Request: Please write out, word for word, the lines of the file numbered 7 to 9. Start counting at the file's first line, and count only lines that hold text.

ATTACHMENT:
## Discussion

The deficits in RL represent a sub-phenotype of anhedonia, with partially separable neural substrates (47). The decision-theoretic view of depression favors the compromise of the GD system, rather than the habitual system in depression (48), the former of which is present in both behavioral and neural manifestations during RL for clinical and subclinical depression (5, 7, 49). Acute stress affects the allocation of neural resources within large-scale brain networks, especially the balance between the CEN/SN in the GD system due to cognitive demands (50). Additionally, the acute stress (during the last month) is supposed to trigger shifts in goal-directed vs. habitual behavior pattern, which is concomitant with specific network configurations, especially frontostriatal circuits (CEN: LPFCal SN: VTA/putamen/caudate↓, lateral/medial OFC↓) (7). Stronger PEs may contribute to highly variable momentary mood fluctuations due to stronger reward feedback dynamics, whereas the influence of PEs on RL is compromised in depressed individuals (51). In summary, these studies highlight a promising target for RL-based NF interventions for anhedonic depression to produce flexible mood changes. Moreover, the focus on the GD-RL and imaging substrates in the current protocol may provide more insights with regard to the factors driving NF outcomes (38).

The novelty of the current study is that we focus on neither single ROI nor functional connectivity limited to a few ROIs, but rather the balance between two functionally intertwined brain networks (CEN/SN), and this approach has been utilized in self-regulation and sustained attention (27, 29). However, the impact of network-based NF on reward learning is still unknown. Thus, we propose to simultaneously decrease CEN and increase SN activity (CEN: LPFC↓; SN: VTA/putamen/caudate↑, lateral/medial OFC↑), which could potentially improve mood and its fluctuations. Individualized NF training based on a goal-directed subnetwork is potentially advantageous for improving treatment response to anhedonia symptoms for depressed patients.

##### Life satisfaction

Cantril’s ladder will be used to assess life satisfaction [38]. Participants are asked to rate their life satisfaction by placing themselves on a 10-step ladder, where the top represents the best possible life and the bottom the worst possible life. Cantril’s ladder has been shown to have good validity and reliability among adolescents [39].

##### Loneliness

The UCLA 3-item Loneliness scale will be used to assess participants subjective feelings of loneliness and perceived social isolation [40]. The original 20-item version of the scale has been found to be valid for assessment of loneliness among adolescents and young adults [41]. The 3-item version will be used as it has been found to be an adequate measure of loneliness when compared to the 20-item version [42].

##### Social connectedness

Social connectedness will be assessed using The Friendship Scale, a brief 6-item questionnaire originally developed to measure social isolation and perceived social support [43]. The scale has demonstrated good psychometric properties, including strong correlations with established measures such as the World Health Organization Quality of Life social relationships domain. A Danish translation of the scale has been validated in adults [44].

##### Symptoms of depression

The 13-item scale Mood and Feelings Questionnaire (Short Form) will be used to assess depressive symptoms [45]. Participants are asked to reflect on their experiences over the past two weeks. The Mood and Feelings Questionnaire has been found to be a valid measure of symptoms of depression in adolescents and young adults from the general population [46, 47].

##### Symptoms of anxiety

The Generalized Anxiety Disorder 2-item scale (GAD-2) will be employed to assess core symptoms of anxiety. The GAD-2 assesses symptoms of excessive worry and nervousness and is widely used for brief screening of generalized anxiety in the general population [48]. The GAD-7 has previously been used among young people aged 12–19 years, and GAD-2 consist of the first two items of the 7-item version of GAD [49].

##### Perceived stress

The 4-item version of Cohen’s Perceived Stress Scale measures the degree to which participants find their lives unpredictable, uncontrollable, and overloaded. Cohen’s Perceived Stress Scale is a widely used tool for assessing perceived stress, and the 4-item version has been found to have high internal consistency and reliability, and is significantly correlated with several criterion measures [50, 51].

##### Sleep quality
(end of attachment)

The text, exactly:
The UCLA 3-item Loneliness scale will be used to assess participants subjective feelings of loneliness and perceived social isolation [40]. The original 20-item version of the scale has been found to be valid for assessment of loneliness among adolescents and young adults [41]. The 3-item version will be used as it has been found to be an adequate measure of loneliness when compared to the 20-item version [42].

##### Social connectedness

Social connectedness will be assessed using The Friendship Scale, a brief 6-item questionnaire originally developed to measure social isolation and perceived social support [43]. The scale has demonstrated good psychometric properties, including strong correlations with established measures such as the World Health Organization Quality of Life social relationships domain. A Danish translation of the scale has been validated in adults [44].